Electric cars are gaining popularity around the world thanks to people wanting to be early adopters, government incentives and to an increasing extent climbing fuel prices. It’s already cheaper to run an EV than an ICE vehicle in many places around the world and people are clearly more interested in EVs now than they have ever been, although we are still quite far from the tipping point when EVs will rival ICE popularity among new car sales.

Cars.com quantifies this by announcing that in March, it observed a 173 percent increase in the number of searches for electric vehicles in the United States. They looked at February 24, the start of the Russia-Ukraine conflict, through March 25 and compared it to the same time last year.

The states where the highest numbers were recorded from are, incidentally, the ones where EV adoption is already the most advanced - California (16.3 percent of searches), Florida (7.4 percent) and Texas (7.1 percent). At the other end of the tables, we have the two Dakotas, Alaska, Idaho, Montana and Wyoming, each of which only accounted for 0.1 percent of searches.

According to Jenni Newman, editor-in-chief for Cars.com,

Recent macro events including historic inflation, rapidly rising gas prices, and debate over oil production and supply have transformed consumers' mere curiosity about EVs to an unprecedented level of interest.

Automakers need to ramp up production, but until the supply-chain shortages level out, the extreme lack of available EVs can't keep up with the growing demand in the current market. There is hope, with almost 50 new EV models planned by 2025, car shoppers will have more styles and inventory to choose from — eventually.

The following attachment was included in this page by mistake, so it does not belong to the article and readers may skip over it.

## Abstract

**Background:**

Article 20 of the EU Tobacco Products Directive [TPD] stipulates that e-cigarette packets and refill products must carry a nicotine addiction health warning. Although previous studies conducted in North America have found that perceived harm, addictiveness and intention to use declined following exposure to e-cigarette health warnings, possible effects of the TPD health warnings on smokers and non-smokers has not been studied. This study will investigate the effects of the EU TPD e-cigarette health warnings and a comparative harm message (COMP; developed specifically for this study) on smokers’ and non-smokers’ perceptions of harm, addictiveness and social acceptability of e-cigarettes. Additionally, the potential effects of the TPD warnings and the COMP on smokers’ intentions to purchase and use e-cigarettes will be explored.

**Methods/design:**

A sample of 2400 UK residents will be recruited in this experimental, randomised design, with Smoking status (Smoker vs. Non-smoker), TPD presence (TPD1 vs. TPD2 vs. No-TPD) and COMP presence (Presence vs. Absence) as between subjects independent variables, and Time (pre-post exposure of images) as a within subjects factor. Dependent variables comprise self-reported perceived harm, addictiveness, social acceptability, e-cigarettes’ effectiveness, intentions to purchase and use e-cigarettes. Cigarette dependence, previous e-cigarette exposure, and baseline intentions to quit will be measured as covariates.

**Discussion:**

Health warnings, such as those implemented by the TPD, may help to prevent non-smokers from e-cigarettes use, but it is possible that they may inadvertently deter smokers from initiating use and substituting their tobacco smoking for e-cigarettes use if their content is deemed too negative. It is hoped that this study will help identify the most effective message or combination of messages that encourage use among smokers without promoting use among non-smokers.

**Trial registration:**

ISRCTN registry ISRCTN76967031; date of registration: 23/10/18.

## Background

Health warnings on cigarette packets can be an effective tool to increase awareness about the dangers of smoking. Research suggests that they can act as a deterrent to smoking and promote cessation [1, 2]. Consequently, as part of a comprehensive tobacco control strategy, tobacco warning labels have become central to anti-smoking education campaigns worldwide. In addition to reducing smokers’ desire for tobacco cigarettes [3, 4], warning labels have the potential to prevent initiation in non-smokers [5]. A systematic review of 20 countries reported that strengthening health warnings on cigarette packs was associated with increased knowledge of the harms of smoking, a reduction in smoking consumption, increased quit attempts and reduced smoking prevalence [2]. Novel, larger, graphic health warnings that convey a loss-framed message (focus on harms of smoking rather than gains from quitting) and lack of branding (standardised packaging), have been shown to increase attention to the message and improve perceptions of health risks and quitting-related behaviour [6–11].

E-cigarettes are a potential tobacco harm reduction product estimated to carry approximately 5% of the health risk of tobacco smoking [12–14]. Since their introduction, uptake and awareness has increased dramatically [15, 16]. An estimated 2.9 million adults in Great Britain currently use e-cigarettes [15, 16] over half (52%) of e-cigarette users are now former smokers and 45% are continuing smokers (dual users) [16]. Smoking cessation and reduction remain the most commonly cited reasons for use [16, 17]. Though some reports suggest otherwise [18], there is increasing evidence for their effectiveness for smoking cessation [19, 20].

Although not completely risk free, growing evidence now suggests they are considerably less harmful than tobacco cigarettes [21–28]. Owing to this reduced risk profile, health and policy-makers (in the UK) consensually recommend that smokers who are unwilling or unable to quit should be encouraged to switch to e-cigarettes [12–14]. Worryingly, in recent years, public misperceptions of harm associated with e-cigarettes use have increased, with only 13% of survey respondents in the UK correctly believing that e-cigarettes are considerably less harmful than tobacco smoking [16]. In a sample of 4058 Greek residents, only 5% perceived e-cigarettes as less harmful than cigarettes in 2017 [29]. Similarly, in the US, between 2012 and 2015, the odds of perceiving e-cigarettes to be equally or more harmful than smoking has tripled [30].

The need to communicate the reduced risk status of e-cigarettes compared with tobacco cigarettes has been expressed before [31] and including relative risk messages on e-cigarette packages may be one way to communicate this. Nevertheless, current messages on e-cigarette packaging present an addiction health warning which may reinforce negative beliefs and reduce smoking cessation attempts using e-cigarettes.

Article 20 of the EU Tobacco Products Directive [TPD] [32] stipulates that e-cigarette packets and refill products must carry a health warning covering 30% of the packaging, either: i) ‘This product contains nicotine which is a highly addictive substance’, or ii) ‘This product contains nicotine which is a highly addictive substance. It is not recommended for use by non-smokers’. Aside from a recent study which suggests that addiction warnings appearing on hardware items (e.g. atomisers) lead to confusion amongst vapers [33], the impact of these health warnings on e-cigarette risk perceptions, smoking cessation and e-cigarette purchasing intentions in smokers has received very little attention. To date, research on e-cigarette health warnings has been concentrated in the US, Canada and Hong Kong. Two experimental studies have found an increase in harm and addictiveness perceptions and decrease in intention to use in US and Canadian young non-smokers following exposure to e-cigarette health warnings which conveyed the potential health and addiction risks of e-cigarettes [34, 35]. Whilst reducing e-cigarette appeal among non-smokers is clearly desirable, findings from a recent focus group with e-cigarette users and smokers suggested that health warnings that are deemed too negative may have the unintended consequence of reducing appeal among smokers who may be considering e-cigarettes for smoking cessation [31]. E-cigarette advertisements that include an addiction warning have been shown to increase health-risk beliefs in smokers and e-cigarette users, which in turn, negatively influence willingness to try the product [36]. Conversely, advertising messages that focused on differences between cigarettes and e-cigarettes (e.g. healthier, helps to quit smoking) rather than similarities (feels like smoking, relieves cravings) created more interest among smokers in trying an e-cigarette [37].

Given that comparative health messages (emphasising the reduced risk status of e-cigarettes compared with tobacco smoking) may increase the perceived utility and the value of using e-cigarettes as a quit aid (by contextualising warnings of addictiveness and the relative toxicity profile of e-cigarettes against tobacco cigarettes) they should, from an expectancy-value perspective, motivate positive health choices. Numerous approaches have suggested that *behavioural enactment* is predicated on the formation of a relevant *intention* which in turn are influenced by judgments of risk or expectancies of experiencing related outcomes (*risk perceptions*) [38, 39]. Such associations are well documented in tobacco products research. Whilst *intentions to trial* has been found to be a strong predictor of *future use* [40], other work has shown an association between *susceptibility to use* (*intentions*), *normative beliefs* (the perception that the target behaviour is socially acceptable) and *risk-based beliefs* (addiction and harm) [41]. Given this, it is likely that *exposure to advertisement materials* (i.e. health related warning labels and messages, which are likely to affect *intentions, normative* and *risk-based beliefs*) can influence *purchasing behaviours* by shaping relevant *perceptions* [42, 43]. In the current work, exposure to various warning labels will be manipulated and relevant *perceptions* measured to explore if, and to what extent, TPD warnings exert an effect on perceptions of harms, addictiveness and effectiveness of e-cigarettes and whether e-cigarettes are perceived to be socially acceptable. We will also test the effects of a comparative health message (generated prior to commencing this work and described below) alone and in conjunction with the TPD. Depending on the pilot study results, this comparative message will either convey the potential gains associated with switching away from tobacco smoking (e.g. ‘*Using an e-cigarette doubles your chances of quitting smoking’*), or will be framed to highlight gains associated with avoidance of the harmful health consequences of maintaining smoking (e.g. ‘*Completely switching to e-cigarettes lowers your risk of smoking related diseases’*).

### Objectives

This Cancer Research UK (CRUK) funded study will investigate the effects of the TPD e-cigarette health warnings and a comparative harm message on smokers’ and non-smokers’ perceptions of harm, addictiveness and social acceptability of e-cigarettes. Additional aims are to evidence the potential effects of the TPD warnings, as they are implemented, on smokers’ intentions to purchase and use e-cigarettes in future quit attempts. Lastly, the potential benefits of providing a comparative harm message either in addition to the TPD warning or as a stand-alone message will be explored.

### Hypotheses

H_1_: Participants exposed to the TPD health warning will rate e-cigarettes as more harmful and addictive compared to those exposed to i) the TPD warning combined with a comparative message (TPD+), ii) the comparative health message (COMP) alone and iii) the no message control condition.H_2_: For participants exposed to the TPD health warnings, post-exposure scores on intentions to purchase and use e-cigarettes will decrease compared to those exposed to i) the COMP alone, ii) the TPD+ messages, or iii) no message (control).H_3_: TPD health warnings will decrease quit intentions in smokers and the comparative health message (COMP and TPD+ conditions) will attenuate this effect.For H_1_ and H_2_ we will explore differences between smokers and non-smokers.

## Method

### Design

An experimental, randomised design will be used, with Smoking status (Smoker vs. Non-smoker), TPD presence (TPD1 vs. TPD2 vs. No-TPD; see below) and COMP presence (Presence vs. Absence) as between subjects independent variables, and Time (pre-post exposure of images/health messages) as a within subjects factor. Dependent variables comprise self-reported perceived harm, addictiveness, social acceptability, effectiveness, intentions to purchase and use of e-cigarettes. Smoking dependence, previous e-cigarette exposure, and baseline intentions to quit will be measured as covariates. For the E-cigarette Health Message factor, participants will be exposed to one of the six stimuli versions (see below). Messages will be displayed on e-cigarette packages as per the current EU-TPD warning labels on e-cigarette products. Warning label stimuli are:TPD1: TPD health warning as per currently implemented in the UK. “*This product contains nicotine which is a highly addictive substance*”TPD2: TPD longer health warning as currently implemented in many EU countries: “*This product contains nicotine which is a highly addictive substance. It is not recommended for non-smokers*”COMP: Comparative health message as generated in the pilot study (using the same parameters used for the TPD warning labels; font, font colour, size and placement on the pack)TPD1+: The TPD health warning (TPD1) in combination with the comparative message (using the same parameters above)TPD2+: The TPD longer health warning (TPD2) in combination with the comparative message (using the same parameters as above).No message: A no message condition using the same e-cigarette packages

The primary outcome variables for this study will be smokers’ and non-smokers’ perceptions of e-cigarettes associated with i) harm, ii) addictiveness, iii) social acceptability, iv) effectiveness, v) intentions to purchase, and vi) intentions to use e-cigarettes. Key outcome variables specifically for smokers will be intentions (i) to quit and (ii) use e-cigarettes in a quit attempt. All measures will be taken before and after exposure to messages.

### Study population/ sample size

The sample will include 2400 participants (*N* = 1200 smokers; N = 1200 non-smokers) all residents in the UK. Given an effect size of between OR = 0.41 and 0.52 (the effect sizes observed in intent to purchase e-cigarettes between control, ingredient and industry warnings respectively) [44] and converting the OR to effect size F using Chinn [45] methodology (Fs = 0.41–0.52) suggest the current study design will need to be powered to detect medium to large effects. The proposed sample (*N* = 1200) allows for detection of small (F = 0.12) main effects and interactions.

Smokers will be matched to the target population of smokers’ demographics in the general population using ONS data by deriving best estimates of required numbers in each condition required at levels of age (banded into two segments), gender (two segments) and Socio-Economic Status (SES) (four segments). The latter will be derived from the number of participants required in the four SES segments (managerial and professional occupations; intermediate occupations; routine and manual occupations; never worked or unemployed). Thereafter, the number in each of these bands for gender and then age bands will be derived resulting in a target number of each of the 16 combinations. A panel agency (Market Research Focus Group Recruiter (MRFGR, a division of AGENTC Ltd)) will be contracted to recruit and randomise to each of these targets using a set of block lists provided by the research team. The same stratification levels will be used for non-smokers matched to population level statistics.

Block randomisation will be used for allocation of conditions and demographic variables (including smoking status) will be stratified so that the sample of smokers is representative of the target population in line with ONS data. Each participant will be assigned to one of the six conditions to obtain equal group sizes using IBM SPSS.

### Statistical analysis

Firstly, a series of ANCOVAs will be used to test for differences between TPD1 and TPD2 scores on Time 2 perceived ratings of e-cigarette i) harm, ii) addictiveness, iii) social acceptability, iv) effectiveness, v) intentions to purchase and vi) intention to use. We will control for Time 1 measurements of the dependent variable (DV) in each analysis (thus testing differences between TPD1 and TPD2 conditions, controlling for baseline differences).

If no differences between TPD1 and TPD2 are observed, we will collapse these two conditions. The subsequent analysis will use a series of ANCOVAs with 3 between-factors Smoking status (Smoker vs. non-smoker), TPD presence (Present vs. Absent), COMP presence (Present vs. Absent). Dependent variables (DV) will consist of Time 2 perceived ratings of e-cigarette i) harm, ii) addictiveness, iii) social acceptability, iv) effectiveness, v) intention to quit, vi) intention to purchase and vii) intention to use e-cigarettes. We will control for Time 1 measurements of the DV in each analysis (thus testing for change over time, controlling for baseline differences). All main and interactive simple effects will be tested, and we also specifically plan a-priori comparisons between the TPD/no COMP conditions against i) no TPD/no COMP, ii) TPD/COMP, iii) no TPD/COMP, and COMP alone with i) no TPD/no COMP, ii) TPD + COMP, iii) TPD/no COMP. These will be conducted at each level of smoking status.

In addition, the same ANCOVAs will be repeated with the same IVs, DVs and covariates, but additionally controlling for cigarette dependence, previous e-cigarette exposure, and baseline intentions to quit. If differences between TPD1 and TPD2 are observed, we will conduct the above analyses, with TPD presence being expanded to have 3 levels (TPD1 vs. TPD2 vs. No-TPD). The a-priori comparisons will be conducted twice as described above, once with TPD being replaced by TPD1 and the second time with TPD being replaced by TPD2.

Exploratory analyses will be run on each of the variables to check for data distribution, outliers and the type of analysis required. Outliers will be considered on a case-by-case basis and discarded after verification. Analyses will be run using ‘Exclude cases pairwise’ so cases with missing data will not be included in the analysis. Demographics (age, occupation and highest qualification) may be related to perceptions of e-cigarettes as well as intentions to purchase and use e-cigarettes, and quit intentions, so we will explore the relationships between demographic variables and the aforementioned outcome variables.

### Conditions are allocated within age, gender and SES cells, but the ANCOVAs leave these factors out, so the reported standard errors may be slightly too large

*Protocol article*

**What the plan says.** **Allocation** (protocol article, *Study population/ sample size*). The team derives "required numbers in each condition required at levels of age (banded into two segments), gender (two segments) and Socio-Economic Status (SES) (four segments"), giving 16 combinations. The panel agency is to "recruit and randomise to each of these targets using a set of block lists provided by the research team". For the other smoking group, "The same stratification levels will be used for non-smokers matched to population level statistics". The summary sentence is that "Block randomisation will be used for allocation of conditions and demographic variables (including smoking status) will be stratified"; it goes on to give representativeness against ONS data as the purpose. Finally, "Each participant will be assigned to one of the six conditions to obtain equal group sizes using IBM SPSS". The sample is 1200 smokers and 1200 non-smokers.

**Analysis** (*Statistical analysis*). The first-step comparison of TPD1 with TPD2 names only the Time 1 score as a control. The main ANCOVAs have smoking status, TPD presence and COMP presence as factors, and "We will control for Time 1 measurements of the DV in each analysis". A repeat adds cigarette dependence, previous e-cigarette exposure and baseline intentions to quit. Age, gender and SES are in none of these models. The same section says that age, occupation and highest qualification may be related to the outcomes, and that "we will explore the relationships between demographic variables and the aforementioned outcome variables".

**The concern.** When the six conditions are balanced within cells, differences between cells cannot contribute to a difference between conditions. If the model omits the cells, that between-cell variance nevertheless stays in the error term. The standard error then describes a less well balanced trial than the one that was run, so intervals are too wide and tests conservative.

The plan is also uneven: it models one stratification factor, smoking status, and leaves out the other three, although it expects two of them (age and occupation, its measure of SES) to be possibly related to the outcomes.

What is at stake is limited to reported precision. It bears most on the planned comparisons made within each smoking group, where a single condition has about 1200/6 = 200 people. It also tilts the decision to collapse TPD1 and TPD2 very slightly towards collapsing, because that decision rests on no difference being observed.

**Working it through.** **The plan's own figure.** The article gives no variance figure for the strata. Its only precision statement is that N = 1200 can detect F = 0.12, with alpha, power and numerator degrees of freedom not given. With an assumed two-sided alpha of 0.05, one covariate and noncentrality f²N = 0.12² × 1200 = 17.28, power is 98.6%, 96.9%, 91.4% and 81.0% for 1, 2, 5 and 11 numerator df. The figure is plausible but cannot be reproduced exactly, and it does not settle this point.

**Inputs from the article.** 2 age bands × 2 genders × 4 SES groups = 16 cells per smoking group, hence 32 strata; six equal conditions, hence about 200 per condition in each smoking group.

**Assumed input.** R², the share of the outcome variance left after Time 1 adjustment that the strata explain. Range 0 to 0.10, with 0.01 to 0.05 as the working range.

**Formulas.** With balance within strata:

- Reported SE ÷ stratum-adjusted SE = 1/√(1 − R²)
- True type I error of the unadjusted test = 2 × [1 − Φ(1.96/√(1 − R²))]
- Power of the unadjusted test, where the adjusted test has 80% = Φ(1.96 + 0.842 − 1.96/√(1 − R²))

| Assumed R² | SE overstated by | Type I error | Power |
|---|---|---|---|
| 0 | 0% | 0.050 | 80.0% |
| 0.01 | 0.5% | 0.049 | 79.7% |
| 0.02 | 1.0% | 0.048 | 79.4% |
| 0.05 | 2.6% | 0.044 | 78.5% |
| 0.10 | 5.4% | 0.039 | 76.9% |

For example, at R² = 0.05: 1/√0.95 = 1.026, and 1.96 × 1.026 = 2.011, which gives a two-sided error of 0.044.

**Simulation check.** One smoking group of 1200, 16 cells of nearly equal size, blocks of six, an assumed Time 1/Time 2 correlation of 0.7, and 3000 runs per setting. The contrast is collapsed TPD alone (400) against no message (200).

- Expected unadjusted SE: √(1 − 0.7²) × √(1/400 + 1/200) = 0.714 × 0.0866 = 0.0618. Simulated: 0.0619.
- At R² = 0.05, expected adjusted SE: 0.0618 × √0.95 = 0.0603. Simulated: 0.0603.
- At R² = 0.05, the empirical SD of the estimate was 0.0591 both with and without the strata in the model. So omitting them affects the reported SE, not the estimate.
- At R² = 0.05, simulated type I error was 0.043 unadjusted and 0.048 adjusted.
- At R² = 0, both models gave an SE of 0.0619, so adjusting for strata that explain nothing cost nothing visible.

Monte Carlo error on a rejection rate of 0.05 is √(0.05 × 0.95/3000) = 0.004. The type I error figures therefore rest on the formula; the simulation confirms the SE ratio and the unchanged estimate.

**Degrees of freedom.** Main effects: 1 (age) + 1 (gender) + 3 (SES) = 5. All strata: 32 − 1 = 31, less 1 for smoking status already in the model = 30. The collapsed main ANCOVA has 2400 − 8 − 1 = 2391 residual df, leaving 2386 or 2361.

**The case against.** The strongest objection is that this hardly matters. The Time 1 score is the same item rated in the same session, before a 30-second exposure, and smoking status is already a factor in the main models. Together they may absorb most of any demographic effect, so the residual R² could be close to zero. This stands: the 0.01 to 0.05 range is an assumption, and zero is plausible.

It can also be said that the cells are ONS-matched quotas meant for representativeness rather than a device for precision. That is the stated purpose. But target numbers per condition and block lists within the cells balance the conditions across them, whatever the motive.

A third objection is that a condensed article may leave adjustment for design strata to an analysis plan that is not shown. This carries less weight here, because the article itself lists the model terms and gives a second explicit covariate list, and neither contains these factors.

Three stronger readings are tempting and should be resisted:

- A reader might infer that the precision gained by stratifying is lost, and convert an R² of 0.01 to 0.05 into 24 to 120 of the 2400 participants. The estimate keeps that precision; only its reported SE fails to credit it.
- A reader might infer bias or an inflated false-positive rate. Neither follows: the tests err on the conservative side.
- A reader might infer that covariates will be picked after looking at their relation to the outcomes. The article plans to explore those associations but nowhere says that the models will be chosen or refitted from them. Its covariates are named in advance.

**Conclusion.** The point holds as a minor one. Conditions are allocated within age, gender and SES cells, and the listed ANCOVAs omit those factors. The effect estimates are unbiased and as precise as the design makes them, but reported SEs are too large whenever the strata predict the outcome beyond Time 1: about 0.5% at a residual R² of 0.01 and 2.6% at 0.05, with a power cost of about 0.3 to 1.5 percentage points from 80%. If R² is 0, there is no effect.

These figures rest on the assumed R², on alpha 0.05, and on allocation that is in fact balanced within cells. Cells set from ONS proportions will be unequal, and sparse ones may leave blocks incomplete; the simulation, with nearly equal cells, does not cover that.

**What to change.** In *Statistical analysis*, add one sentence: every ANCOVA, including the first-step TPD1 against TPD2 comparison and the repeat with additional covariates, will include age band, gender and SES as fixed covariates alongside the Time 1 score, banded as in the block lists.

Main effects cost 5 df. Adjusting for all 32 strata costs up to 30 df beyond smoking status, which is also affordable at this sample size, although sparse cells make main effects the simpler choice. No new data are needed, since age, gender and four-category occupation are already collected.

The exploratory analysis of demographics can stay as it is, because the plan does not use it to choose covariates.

However, in spite of this increased from buyers, Cars.com notes that its data suggests only around 55 percent of Americans who don’t currently own an EV would consider one as their next purchase. It found that 52 percent of Americans see cost as the main hurdle for adoption, while 70 percent don’t currently have a 240V electrical connection and 65 percent don’t plan on upgrading in the near future.

Jenni Newman goes on to explain that

Although we're seeing EV interest on Cars.com at historic levels, today's consumer momentum may not translate into action tomorrow. If gas prices stabilize, the public is likely to get complacent about making a change, a path they may regret during the next market swing. 

Even if gas prices remain at record highs, factors such as cost, availability, infrastructure, education and awareness still present barriers to widespread adoption.

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